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Logo for the Journal of Rehab R&D
Volume 42 Number 3, May/June 2005
Pages 263 — 276


Abstract - The social organization in constraint-induced movement therapy

Craig Boylstein, PhD;1* Maude Rittman, PhD, RN;1 Jaber Gubrium, PhD;2 Andrea Behrman, PhD, PT;3-4
Sandra Davis, MA, PT3

1Rehabilitation Outcomes Research Center, North Florida/South Georgia Veterans Health System, Gainesville, FL; 2Department of Sociology, University of Missouri-Columbia, Columbia, MO; 3Brain Rehabilitation Research Center, North Florida/South Georgia Veterans Health System, Gainesville, FL; 4Department of Rehabilitation Science,
Physical Therapy, University of Florida, Gainesville, FL

Abstract — Ethnographic data were collected at two rehabilitation facilities conducting ongoing research to evaluate functional and neurological outcomes of constraint-induced movement therapy (CIMT). Our findings indicate that several patterns of behavior occur during participant/therapist interaction in therapy sessions: coaching, cheerleading, reminding, changing, and contemplating. These interaction patterns indicate that learned nonuse of an affected limb does not exist in social isolation and that people who participate in CIMT routinely consider the balance of any improvement against the costs of using an affected limb that is still not fully functional. These patterns of social interaction that occur during therapy-which often influence a participant's hope for future physical progress-are an important part of CIMT that may not be fully acknowledged in the clinical training of therapists.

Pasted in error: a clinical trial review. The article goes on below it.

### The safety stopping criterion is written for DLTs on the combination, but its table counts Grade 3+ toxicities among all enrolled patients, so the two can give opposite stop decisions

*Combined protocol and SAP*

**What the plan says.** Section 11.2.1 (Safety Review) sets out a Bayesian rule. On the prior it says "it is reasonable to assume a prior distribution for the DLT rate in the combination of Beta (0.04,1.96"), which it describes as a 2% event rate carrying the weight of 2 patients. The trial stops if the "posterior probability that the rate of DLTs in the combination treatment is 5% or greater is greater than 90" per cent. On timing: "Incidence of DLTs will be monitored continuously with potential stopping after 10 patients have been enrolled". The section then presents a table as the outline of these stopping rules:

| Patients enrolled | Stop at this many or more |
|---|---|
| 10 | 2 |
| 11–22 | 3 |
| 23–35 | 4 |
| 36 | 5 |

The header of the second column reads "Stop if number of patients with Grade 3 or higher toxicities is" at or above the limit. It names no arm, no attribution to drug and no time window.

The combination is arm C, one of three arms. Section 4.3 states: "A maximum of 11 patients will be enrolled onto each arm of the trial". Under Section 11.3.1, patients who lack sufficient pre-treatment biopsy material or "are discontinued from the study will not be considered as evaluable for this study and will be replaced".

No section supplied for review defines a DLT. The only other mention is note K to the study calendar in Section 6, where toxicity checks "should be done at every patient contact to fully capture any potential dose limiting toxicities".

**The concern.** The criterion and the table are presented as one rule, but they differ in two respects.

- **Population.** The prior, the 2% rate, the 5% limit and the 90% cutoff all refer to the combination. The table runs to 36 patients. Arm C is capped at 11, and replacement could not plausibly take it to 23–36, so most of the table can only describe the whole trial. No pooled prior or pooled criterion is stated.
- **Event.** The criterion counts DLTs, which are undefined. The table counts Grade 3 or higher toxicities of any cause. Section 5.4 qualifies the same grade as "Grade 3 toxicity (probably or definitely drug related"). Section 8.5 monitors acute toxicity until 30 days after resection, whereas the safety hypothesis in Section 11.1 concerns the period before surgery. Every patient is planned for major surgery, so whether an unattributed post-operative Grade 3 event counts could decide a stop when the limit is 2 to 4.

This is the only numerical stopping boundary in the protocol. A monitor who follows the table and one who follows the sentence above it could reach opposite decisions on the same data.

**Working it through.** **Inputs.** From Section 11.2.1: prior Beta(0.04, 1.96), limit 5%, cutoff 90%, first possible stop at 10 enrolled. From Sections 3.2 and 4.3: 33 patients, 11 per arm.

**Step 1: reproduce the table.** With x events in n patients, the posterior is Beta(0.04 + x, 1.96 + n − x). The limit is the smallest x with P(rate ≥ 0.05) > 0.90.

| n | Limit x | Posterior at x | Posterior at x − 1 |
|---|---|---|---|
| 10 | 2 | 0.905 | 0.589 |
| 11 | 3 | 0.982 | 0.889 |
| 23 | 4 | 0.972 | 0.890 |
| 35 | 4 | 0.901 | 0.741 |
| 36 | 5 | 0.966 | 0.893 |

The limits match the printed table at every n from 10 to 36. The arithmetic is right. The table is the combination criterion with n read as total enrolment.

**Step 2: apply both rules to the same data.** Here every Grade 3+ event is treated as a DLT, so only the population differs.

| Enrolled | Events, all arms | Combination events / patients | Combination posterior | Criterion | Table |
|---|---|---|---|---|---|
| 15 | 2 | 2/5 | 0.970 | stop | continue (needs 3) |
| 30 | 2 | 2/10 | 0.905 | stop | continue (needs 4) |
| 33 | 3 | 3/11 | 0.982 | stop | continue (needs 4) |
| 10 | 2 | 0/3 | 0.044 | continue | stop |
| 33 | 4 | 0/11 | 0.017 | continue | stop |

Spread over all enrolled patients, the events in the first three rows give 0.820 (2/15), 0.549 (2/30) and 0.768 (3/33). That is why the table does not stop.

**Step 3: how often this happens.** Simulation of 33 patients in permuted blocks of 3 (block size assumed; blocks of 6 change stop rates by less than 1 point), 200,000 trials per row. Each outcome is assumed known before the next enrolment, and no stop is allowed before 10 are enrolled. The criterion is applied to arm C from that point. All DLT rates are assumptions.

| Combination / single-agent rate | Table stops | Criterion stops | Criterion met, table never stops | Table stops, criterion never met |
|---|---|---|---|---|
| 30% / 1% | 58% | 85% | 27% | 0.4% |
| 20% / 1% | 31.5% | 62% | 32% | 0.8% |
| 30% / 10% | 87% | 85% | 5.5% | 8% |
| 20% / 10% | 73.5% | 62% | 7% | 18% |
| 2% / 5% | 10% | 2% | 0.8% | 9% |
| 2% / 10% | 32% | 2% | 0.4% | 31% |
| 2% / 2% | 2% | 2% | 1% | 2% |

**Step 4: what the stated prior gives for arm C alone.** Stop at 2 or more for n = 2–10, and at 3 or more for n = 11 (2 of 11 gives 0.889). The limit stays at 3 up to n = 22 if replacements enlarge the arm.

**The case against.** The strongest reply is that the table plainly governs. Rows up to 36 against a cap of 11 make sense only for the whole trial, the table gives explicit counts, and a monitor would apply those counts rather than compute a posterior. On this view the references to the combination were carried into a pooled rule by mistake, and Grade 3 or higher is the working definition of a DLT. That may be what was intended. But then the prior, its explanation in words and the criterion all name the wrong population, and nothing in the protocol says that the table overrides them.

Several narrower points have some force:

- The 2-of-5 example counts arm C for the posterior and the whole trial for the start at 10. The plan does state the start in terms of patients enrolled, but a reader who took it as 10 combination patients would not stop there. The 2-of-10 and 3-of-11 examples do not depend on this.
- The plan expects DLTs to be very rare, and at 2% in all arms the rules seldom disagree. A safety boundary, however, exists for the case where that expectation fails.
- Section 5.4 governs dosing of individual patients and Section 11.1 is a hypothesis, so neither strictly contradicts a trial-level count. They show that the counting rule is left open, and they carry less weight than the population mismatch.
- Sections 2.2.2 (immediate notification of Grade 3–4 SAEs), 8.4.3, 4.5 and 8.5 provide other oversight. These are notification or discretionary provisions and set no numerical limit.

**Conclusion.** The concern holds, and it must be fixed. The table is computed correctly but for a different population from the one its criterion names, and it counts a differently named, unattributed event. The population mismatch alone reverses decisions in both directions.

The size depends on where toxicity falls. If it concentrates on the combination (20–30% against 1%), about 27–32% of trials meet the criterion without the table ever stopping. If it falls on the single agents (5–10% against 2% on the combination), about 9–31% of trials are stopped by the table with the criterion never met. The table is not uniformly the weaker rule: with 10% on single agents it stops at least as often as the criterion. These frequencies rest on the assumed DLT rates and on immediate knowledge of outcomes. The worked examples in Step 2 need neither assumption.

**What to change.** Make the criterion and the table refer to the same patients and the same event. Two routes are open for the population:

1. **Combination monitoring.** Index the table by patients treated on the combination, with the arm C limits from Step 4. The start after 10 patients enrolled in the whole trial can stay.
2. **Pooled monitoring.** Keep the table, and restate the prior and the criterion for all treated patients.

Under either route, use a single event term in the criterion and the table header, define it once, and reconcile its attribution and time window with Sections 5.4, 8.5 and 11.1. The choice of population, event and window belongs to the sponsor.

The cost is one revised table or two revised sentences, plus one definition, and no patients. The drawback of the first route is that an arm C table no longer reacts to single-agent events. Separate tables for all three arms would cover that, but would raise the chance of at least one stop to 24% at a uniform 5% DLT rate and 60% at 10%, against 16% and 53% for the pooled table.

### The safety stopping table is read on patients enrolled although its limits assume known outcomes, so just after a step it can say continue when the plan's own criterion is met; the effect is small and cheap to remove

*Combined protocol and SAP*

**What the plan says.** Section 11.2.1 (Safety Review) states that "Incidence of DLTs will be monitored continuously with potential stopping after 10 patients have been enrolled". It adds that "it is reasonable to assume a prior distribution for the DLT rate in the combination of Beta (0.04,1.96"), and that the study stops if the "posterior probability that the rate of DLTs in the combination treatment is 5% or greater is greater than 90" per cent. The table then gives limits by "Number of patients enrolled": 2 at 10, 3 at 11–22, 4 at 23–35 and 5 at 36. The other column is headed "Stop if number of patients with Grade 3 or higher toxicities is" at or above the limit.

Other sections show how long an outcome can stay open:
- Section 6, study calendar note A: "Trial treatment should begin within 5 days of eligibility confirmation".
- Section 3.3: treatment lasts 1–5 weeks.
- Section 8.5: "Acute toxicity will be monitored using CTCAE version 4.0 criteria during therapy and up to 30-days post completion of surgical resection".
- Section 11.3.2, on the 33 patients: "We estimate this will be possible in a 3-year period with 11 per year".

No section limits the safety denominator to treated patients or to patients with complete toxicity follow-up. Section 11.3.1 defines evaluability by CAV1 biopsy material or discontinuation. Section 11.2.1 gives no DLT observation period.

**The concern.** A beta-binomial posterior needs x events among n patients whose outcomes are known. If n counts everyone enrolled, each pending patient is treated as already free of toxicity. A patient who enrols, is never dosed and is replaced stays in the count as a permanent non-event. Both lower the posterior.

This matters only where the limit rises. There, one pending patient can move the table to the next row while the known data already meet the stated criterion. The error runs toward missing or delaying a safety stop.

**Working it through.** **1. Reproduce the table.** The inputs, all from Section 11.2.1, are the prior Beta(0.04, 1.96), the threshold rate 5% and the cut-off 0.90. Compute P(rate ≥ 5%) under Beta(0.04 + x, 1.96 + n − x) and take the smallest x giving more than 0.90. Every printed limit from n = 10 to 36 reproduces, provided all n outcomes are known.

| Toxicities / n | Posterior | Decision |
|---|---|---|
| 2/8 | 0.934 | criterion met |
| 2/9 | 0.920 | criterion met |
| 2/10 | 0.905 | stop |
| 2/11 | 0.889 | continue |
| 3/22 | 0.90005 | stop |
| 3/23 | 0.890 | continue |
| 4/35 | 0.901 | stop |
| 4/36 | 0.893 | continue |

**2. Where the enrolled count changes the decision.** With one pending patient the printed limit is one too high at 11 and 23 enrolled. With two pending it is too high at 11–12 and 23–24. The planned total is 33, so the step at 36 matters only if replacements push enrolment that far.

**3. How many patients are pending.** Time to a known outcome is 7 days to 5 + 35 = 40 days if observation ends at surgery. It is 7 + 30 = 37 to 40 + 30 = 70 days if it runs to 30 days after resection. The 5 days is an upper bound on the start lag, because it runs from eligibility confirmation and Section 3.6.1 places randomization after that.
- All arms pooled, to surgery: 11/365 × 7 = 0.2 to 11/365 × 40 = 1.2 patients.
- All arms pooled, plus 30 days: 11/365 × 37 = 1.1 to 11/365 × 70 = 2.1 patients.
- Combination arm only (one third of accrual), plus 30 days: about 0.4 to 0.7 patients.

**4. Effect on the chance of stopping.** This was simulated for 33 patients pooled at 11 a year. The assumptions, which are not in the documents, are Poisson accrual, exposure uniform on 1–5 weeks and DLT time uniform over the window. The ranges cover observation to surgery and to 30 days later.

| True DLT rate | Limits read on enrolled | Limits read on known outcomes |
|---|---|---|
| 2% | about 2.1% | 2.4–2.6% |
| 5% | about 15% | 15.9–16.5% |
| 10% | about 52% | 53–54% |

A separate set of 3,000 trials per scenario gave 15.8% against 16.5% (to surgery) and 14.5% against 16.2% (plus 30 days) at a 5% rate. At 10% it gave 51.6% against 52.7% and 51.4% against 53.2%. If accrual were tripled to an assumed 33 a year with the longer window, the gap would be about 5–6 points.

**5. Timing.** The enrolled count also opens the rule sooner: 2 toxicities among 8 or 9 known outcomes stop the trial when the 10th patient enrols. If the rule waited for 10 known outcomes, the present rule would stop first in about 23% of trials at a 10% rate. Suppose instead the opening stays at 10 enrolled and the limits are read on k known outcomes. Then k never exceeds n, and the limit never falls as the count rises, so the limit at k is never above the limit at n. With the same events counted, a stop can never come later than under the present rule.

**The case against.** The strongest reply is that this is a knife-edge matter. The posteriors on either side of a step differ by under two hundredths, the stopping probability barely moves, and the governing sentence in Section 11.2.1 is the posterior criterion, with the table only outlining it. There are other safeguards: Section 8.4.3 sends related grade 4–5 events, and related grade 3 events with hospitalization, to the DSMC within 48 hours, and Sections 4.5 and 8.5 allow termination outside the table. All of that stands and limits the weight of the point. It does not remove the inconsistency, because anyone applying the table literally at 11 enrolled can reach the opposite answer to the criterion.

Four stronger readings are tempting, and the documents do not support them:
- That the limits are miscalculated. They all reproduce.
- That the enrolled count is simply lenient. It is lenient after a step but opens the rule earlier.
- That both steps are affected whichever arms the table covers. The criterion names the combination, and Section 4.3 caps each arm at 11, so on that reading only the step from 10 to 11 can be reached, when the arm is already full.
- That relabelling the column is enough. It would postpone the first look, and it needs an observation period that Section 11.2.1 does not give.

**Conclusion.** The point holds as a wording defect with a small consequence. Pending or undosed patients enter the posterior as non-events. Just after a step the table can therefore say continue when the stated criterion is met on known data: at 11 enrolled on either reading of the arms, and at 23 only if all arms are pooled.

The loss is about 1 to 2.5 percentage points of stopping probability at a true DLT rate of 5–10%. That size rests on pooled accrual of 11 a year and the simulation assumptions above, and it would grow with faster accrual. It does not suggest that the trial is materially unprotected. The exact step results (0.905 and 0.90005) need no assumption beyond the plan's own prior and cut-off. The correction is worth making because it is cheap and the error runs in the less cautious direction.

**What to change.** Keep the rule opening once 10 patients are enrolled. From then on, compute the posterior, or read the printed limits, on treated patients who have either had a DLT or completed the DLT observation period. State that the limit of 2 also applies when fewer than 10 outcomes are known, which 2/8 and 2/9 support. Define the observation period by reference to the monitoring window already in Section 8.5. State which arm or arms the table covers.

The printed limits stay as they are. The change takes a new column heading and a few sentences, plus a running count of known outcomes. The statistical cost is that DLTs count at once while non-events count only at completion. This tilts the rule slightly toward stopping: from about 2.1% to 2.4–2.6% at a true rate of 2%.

Key words: exercise movement techniques, induced movement, learned nonuse, musculoskeletal manipulations, physical therapy (specialty), physical therapy techniques, recovery of function, rehabilitation, therapy, upper limb.

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